Vanishing Stump-Tailed Macaques

  Vanishing Stump-Tailed Macaques

-Dr. Arvind Singh 

Vanishing Stump stump-tailed macaque also called Bear macaque is a species of monkey found in South Asia and is scientifically known as Macaca arctoides. It belongs to the Cercopithecidae family of Primates. Due to population reduction in the past and projected decline by at least 30% over the coming 30 years (three generations), the animal is listed as ‘Vulnerable’ by International Union for Conservation of Nature and Natural Resources (IUCN) in Red List of Threatened Species.

Vanishing Stump-Tailed Macaques
The species which are likely to move into the endangered category in the mid-term future if the causal factors continue to operate are known as vulnerable species. However, the endangered species are those which are in danger of extinction and whose survival is unlikely if the causal factors continue to be operating. Their numbers have been reduced to a critical level or whose habitats have been so drastically reduced that they deemed to be in immediate danger of extinction.

Distribution Range:

Stump-tailed macaque is distributed from North-eastern India and South-western China into the North-west tip of West Malaysia on the Malay Peninsula. It is also found in Burma, Thailand, Vietnam, Cambodia, and far Eastern Bangladesh. In North-eastern India, Stump-tailed macaques are found in states of Assam, Arunachal Pradesh, Manipur, Meghalaya, Mizoram, Nagaland, and Tripura.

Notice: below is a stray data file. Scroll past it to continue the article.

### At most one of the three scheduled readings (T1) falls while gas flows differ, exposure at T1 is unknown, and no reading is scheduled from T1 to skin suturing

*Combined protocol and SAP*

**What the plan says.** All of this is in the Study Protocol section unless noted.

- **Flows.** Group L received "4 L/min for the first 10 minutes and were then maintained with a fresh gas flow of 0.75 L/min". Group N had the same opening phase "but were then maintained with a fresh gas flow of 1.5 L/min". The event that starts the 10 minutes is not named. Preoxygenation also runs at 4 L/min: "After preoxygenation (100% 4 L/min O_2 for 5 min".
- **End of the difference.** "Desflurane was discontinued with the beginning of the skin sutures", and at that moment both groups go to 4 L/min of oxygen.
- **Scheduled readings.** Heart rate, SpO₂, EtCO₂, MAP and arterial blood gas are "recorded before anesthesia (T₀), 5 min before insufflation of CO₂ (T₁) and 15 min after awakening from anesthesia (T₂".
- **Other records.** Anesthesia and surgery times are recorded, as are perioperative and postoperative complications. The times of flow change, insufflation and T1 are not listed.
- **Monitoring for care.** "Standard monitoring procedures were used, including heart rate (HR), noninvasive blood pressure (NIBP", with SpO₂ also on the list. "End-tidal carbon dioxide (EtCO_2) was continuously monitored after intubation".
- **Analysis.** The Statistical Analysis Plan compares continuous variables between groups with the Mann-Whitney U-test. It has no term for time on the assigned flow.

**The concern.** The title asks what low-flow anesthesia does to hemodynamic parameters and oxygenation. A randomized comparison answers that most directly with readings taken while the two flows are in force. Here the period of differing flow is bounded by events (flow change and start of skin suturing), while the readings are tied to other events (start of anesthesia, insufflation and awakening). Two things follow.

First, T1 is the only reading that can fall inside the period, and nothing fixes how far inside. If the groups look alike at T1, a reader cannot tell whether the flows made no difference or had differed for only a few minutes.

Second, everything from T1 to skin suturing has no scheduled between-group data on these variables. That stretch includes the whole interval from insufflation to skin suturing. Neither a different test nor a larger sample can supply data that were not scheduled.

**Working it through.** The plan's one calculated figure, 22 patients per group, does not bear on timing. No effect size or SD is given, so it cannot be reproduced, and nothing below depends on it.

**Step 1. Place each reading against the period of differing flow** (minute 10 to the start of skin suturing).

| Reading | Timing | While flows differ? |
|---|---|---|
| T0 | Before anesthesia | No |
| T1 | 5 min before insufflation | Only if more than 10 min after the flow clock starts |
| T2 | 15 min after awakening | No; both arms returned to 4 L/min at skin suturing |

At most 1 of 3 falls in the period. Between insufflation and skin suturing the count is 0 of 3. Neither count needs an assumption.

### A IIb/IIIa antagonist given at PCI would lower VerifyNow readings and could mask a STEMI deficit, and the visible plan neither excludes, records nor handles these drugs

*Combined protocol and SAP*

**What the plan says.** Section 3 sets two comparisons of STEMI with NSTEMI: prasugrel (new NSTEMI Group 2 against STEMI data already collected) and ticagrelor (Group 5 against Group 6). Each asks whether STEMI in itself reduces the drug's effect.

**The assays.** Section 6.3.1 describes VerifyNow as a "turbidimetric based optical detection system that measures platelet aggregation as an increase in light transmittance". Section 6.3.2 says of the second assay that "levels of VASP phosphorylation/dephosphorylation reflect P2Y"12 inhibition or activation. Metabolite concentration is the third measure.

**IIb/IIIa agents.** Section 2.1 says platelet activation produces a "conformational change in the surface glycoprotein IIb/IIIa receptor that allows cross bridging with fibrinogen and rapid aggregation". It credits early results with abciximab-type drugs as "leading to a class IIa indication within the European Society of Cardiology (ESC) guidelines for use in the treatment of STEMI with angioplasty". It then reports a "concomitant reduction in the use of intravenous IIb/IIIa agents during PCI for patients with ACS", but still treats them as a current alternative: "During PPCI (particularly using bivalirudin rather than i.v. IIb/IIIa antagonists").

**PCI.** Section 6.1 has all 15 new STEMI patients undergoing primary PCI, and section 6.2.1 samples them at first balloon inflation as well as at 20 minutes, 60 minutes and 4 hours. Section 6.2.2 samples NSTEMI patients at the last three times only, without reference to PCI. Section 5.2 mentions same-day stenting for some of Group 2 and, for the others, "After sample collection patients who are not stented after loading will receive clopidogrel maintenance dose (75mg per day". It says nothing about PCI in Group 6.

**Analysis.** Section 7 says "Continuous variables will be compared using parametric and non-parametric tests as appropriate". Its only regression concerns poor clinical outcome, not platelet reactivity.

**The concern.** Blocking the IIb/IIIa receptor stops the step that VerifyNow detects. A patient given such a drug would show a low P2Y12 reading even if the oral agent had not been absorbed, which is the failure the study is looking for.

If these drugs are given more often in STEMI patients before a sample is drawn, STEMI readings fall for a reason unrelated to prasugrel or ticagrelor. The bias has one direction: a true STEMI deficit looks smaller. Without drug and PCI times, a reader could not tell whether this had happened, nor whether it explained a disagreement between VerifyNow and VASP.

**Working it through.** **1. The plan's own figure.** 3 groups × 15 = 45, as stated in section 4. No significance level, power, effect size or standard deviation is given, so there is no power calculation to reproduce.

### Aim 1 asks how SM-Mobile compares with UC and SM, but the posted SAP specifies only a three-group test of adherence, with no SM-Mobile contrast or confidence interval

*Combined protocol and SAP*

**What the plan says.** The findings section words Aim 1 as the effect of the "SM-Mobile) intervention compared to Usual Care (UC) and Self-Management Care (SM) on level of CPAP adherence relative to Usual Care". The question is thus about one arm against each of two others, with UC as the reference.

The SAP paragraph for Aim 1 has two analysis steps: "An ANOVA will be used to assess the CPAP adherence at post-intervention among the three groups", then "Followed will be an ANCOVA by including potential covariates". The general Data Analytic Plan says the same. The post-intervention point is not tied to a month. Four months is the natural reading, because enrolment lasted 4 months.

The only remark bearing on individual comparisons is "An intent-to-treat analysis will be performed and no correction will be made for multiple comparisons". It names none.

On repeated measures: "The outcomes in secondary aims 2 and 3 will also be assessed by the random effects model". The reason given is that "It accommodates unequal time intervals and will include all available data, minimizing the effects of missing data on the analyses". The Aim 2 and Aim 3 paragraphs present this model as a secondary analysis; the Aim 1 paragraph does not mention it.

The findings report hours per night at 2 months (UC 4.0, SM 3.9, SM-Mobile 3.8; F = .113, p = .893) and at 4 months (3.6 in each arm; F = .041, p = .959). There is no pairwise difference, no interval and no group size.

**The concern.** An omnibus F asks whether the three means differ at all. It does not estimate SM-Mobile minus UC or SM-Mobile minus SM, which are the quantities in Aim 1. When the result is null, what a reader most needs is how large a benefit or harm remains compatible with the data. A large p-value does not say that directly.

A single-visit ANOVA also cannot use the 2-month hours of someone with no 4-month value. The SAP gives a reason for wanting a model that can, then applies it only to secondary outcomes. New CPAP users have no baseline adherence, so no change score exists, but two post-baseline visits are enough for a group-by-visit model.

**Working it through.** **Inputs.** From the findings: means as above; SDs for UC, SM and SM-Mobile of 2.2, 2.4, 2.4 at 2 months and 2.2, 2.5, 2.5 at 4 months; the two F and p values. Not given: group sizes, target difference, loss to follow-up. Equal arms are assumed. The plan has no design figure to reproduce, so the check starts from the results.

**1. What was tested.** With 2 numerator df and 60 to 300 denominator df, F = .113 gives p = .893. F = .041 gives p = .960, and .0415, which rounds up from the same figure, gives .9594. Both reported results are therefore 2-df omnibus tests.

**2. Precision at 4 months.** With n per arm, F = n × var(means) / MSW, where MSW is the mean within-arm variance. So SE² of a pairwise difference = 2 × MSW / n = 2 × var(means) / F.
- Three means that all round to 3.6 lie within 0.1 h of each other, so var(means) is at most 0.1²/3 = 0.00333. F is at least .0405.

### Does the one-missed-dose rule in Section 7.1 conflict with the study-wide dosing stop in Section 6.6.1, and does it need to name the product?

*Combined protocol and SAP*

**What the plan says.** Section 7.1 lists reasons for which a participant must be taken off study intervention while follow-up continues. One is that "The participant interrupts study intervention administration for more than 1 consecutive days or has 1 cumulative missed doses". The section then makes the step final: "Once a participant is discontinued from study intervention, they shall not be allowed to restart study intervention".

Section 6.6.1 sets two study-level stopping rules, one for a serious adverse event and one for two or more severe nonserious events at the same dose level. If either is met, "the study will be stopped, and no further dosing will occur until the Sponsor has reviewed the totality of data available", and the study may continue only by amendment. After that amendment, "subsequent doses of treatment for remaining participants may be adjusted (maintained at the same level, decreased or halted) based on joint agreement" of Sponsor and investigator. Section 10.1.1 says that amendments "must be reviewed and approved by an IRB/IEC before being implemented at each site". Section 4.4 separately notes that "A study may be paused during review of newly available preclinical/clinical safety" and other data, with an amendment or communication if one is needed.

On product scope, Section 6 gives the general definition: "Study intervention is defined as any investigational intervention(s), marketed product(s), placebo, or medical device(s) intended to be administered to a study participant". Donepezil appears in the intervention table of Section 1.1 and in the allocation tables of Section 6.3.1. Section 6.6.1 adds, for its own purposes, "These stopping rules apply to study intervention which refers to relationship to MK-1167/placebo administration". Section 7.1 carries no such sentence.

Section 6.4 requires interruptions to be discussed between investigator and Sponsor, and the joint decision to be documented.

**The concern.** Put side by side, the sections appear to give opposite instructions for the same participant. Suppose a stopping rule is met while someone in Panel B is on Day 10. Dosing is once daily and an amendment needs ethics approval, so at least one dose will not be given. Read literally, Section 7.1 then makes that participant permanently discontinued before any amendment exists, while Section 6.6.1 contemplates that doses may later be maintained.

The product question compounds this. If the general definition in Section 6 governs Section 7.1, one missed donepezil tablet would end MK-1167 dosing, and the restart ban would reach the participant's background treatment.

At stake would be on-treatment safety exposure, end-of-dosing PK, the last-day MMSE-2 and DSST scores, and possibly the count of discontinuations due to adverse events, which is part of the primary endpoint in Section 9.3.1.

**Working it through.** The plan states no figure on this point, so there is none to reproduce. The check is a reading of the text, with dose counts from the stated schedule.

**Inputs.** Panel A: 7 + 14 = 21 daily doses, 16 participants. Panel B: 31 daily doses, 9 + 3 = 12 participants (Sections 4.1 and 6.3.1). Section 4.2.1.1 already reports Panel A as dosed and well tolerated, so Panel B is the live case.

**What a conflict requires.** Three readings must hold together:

There is an introduced population in Tanaxpillo, Veracruz, Mexico an island not inhabited by humans, where they live in conditions similar to their natural habitat in Asia. The tropical flora of Tanaxpillo consists of evergreen trees, vines, shrubs, grasses, cacti, and water plants and the Stump-tailed macaques coexist with iguanas, lizards, frogs, snakes, mice, birds and insects.

Physical Characteristics:

The Stump-tailed macaque has long, thick dark brown fur covering its body, but its face and tail are hairless. Infants are born white and darken as they mature. As the animal ages, its bright pink or red face darken to brown or nearly black and lose most of the hairs. Males are larger than females, measuring between 51.7 and 65 cm long and weighing between 9.7 and 10.2 kg. Females measure between 48.5 and 58.5 cm and weigh between 7.5 and 9.1 kg. The animal has a short tail measuring between 3.2 and 6.9 cm.